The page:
"That is my husband over there."
Translation:Siud an duine agam.
Or does saying 'siud' at the start convey both 'that' and 'over there' all at once?
I think this was the intention in this sentence (but a contributor would need to confirm). The default translation from English that is my husband would be sin an duine agam.
Siud means that over there, that but a bit farther away than regular that, yonder. So in a bit more archaic, pretentious English I’d translate siud an duine agam as the yonder is my husband.
Because it’s not a grammatically correct sentence. Gaelic has two different to be verbs with their own uses and you cannot use one of them when the other is needed.
You cannot put a noun phrase, an duine agam my husband, as a predicate of the verb bi (or its forms, like tha). Just like you cannot say
*tha e fear – it’s not a correct meaningful sentence.
It’s not used to say who or what sth or sb is; it is only used to describe something’s/someone’s attributes, their location, etc. It can only take adjectives, adverbs, and prepositional phrases as its predicates. For saying what or who something is, you need the copula is.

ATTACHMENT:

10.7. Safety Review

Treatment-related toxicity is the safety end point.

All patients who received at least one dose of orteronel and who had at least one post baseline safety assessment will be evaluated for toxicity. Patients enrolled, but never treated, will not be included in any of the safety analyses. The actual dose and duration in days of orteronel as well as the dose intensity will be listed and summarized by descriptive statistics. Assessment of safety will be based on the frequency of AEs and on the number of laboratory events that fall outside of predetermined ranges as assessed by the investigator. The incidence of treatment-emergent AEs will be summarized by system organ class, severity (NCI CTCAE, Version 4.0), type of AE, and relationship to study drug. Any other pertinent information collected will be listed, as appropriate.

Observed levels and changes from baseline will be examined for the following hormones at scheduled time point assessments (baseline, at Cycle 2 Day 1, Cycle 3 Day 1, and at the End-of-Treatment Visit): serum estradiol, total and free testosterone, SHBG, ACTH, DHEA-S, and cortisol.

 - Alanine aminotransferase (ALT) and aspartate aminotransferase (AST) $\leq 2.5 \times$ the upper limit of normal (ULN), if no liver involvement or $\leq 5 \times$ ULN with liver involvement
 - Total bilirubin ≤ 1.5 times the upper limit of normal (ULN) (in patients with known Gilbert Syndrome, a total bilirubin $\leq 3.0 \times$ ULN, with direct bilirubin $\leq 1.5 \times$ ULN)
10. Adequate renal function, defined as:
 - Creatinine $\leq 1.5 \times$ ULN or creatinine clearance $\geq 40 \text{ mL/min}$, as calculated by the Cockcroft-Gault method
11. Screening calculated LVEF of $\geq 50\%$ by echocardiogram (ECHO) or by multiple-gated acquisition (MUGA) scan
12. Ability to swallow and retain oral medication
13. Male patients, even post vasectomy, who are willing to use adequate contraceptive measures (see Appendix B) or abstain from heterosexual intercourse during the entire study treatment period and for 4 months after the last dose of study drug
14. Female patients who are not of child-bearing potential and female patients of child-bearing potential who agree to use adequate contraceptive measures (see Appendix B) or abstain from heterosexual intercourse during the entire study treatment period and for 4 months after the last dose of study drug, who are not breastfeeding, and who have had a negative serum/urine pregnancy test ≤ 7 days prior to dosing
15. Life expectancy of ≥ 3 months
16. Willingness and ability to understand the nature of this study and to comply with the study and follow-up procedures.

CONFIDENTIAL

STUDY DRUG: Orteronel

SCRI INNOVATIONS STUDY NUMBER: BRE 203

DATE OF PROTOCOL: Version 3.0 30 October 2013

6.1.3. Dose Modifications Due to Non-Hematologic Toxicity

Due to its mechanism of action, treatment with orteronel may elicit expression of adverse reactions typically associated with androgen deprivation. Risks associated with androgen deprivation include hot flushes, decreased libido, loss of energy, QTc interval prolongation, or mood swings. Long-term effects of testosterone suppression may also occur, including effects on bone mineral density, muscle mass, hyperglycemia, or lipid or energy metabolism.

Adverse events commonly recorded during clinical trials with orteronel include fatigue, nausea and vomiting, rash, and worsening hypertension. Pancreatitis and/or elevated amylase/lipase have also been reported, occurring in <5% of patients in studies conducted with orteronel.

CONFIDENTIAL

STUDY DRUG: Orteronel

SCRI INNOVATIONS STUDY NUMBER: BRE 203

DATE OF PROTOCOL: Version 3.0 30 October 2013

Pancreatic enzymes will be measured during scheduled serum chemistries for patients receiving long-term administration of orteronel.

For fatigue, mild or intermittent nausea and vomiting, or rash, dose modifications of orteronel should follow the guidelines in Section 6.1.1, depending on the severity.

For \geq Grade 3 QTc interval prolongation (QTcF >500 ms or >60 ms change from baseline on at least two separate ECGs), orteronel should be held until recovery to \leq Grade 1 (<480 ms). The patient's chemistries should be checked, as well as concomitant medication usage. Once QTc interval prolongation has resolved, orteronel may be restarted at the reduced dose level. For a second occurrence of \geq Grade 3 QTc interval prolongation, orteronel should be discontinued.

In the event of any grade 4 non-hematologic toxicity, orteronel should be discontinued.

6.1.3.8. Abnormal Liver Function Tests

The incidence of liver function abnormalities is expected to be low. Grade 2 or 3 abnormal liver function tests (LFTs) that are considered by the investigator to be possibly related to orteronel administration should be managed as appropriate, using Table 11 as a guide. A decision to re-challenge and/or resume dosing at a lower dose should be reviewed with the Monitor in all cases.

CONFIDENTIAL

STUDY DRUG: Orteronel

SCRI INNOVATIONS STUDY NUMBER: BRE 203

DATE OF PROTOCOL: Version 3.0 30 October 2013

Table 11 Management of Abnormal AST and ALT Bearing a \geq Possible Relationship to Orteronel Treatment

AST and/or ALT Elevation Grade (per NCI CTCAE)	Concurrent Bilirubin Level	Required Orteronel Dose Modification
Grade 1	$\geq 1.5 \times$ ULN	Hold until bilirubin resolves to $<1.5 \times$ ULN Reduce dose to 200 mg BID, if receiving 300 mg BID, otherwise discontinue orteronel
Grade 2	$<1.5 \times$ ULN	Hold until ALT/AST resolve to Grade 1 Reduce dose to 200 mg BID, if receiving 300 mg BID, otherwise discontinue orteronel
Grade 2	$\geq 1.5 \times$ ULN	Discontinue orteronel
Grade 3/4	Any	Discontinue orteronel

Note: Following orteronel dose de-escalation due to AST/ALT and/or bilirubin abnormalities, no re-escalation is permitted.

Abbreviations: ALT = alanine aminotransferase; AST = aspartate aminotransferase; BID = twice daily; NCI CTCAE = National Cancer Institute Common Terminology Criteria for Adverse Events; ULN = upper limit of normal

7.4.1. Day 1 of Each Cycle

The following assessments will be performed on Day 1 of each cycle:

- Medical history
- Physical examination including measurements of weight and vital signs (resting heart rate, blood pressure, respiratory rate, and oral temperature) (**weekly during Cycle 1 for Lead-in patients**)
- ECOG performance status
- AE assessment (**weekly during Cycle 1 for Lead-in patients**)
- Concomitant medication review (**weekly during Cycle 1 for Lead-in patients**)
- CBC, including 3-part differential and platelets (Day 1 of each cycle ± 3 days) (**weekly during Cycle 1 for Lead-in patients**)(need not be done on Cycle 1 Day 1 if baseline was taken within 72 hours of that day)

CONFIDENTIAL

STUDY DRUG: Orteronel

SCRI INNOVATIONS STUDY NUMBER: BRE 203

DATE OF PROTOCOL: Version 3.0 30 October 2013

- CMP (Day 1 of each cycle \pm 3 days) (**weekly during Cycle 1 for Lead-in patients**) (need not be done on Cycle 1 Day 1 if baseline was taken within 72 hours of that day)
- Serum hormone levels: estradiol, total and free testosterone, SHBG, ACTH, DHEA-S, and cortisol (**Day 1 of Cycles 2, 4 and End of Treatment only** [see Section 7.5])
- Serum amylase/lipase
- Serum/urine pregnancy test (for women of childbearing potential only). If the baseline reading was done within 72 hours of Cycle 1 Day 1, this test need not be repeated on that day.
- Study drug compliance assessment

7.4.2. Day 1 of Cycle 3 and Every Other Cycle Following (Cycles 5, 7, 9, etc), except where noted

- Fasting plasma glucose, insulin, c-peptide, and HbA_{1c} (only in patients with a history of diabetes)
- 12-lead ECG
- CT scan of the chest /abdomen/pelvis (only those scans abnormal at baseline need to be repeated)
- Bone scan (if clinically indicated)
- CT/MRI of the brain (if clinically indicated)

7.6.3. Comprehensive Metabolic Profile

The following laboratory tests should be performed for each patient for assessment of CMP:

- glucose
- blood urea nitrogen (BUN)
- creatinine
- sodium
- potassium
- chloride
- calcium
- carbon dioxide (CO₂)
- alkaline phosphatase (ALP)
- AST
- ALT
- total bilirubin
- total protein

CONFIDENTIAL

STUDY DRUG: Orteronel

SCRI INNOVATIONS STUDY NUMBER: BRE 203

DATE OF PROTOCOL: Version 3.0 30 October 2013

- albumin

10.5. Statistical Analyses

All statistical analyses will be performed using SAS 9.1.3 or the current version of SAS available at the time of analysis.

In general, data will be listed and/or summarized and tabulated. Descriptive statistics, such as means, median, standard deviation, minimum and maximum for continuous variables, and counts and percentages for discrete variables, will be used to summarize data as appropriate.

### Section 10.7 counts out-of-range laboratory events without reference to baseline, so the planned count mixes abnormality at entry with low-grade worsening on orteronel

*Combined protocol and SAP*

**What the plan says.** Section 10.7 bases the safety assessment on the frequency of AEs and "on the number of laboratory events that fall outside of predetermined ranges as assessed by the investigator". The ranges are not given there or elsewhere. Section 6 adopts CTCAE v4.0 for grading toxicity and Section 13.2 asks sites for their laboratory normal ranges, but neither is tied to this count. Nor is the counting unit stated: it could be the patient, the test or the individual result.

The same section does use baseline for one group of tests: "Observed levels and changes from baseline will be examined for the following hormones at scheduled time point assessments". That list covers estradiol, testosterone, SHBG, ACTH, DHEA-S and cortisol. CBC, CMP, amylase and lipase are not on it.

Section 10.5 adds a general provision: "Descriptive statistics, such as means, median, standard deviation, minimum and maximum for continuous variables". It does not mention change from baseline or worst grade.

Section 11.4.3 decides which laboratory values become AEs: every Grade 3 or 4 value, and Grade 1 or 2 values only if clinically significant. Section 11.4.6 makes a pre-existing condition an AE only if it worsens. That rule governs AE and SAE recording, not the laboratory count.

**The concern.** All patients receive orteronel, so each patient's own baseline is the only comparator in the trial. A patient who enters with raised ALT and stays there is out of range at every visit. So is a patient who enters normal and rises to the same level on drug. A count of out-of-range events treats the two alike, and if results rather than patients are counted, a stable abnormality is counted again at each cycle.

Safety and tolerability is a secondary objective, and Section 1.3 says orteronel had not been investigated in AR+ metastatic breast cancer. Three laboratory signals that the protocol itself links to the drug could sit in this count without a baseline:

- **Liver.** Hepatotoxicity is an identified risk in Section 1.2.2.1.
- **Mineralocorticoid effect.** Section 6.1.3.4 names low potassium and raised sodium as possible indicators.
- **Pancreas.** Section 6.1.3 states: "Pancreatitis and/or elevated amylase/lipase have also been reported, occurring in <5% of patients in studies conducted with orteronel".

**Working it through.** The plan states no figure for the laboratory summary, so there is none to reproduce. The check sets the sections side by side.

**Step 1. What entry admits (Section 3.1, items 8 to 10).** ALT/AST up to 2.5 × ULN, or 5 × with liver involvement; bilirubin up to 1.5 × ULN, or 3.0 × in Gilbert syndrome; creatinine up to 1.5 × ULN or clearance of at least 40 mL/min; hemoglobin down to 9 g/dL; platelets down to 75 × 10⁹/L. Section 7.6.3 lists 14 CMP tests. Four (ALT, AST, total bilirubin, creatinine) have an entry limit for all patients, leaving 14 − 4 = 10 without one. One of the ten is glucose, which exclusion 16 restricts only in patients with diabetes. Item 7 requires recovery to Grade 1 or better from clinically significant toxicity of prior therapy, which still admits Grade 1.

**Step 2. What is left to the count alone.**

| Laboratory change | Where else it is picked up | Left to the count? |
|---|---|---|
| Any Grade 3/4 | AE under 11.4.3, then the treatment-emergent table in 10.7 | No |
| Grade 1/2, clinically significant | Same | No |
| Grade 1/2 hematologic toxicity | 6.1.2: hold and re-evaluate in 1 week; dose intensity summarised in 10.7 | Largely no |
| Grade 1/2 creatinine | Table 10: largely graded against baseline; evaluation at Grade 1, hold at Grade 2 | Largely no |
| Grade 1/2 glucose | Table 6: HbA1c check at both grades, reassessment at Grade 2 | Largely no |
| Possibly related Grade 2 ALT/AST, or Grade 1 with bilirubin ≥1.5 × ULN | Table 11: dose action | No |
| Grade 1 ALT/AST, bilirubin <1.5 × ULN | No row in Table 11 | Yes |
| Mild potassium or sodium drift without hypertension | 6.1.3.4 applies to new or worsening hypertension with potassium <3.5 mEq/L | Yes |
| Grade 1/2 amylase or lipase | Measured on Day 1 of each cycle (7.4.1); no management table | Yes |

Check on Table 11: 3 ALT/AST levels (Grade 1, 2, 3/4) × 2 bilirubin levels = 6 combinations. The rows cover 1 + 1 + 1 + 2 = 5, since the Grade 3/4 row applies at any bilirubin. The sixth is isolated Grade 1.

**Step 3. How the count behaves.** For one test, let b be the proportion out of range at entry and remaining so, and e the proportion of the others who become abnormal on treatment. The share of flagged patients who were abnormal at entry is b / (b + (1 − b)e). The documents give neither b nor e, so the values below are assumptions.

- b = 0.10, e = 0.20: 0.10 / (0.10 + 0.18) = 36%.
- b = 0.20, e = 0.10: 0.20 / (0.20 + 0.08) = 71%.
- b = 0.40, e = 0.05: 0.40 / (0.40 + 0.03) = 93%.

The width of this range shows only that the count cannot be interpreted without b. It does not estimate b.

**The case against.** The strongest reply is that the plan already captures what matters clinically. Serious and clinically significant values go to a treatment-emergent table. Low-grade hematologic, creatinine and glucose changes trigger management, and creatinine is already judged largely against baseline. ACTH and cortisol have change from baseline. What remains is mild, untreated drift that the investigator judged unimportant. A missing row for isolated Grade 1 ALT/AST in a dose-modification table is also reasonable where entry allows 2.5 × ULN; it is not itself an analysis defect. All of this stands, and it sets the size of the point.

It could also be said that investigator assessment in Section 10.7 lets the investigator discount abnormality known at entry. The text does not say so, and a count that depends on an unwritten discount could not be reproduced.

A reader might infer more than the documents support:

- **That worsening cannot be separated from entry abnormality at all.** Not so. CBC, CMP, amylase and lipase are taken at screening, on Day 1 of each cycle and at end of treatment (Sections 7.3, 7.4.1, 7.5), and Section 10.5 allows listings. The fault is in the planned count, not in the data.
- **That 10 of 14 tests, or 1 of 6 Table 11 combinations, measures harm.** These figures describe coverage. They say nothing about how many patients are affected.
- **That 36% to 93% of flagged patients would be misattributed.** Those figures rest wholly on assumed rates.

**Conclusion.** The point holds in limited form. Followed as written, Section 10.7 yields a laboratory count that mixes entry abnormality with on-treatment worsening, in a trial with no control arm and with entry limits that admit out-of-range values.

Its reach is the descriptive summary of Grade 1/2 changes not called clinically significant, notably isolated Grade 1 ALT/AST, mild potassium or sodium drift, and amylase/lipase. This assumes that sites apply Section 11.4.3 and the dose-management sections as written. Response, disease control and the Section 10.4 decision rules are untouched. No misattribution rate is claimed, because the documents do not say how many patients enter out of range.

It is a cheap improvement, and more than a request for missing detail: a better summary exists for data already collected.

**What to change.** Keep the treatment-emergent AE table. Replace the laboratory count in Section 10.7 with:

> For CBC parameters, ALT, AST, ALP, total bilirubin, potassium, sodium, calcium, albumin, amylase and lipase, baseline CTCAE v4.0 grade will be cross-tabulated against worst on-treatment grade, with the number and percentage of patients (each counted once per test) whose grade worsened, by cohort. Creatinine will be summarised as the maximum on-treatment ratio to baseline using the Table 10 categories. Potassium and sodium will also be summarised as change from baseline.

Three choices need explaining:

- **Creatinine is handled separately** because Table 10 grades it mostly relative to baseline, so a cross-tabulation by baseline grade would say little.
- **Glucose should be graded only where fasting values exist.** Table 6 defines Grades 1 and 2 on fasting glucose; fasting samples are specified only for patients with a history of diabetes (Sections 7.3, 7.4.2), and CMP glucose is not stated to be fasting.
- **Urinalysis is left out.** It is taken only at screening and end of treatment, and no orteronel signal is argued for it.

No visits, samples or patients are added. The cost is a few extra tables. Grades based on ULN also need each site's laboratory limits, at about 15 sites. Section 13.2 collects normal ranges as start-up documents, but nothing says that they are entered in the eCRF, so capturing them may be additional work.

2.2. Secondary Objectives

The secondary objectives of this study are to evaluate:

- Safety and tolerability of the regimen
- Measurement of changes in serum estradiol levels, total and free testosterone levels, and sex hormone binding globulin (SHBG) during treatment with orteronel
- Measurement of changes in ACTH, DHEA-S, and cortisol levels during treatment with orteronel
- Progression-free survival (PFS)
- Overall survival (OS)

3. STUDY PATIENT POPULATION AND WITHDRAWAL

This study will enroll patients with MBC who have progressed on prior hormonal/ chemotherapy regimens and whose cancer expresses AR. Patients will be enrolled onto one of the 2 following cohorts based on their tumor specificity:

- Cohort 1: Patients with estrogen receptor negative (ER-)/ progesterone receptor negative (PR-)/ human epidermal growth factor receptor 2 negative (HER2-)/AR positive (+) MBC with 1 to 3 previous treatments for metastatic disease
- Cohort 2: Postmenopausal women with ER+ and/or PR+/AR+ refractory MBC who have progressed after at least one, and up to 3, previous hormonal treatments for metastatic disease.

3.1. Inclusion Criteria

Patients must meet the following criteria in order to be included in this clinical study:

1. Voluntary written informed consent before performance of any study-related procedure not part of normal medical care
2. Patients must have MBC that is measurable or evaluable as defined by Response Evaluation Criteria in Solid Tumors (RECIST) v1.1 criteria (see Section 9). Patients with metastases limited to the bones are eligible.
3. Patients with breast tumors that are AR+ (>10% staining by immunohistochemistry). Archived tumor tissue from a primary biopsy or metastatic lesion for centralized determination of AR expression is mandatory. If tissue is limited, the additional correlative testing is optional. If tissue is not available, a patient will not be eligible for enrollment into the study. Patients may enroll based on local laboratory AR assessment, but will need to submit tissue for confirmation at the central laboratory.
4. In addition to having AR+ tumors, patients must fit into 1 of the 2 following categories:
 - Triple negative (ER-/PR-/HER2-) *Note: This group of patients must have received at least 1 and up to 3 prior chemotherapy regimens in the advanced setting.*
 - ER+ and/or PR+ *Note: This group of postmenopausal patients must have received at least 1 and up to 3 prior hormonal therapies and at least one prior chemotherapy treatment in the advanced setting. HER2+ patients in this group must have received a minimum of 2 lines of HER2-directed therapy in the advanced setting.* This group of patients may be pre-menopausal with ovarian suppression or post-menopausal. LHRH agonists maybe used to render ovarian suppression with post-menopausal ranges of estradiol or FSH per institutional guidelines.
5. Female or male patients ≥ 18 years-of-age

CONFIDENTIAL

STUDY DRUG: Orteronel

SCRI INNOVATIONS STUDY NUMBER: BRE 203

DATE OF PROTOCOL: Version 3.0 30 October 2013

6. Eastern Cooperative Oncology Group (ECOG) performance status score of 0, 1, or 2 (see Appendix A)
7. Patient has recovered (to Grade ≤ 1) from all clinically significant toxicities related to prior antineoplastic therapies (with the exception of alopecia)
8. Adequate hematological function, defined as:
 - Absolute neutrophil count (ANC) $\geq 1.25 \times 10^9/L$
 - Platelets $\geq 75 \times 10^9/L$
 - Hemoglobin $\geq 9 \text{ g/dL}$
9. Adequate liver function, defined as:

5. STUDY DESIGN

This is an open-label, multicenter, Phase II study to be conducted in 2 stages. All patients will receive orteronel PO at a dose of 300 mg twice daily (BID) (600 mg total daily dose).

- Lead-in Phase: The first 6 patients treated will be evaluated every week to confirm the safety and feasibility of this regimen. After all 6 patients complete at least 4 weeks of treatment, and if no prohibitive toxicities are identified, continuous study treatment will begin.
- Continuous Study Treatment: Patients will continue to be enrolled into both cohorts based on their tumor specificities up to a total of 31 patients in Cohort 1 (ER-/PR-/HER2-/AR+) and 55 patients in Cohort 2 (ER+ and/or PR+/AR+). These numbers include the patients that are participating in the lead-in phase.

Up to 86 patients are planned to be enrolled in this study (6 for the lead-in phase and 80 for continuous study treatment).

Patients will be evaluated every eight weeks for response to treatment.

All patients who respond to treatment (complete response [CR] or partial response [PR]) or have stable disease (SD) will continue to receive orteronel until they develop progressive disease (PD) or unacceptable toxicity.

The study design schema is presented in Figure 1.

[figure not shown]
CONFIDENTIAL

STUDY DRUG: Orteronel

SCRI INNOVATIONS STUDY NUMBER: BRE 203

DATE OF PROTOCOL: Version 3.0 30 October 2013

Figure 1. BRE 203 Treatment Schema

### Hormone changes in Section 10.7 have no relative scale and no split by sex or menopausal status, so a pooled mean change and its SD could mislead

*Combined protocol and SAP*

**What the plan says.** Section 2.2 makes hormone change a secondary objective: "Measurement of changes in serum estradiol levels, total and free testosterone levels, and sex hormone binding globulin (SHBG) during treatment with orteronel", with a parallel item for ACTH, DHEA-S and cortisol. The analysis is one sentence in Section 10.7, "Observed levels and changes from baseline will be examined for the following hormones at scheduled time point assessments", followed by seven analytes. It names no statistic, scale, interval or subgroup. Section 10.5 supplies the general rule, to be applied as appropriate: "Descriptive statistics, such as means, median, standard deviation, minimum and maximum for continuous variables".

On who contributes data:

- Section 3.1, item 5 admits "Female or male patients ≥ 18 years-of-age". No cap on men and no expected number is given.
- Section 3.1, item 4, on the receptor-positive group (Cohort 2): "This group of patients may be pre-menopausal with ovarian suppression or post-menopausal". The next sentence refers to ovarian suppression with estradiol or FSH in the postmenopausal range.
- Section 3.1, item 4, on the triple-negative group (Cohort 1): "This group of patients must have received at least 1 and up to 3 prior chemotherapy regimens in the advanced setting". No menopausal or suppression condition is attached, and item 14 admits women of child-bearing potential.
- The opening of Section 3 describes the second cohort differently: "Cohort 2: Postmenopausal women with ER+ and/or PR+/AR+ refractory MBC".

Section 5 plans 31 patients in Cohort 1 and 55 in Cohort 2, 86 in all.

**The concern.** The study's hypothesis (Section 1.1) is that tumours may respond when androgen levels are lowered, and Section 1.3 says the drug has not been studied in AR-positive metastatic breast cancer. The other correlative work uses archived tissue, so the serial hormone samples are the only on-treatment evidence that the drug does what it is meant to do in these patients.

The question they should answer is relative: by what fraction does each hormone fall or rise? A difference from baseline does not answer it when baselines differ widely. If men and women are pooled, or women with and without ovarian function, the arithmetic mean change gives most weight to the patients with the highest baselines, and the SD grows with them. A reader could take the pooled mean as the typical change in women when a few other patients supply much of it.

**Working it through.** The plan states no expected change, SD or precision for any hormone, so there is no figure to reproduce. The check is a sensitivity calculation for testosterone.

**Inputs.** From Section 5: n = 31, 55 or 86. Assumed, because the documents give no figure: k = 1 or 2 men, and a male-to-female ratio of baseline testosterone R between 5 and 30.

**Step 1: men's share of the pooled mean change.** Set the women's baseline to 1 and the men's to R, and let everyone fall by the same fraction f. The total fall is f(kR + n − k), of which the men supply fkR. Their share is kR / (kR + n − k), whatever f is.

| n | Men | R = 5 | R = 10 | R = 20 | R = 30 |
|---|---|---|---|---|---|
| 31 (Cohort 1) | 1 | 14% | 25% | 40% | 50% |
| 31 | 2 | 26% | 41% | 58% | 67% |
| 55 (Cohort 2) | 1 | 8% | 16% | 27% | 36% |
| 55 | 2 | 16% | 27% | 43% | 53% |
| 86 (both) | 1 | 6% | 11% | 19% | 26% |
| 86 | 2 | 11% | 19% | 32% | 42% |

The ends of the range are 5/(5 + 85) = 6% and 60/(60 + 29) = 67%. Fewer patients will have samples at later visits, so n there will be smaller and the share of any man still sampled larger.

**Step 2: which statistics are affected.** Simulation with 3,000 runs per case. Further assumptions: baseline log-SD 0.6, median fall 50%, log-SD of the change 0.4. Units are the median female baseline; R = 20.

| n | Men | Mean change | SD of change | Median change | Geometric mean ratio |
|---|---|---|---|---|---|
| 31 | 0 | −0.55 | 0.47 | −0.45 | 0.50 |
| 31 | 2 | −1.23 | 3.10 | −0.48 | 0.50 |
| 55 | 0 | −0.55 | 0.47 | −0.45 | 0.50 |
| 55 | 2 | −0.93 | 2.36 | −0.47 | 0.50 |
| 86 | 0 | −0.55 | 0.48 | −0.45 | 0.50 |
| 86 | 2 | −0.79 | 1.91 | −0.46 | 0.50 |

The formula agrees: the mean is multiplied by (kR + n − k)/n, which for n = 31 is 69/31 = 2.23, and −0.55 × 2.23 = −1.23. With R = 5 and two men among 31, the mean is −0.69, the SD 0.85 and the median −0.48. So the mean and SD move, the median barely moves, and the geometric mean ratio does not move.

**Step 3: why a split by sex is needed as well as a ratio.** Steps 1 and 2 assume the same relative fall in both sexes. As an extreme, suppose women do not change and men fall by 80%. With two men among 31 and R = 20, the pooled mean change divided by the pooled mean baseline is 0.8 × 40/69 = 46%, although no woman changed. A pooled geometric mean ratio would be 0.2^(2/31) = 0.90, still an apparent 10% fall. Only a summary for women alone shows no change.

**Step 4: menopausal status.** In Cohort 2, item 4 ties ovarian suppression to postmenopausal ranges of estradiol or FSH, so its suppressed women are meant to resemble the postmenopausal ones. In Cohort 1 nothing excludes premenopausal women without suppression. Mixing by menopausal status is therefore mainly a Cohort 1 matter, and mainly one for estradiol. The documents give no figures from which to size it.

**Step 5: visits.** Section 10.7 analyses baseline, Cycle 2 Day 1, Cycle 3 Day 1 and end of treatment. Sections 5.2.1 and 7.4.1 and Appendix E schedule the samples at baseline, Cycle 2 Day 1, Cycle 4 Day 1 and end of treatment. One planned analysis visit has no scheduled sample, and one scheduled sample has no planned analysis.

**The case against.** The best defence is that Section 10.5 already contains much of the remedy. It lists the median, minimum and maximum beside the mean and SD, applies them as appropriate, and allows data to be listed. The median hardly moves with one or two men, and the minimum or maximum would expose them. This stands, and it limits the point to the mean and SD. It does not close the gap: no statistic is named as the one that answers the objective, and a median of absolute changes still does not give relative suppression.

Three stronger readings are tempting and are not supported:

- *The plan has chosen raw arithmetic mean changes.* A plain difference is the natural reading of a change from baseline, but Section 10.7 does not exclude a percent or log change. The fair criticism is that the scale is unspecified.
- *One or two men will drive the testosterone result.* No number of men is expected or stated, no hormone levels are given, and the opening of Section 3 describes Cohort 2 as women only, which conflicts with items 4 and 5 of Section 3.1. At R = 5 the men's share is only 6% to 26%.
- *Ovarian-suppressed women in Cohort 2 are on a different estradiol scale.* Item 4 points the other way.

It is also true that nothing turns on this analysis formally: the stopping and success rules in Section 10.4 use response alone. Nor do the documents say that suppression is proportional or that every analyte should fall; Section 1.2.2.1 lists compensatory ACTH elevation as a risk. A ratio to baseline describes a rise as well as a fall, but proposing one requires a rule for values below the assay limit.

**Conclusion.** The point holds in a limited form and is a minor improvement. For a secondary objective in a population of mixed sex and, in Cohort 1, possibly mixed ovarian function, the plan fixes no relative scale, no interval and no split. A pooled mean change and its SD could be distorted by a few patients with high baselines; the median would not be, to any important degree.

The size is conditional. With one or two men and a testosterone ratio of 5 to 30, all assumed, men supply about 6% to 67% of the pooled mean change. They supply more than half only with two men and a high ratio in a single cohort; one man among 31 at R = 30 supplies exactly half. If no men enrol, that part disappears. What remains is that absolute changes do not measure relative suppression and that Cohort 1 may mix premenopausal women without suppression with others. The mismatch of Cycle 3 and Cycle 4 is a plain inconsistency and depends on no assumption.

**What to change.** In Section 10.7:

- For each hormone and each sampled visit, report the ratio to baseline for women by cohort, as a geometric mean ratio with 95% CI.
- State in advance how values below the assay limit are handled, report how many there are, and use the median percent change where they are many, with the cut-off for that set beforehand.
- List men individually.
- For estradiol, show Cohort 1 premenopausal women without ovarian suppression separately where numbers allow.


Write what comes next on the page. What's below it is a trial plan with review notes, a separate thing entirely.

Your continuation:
Did you try over there is my husband and it wasn’t accepted? I think it should be.
It definitely would not be
my husband is over there – this sentence doesn’t mean that. But it does mean that is my husband over there as in that (person over there) is my husband and the same thing is often in the course conveyed as over there is X.
I guess that is my house over there should also be accepted for siud an taigh agam (but again, not
my house is over there – this sentence would point to where my house is located, the Gaelic sentence states what the thing over there is).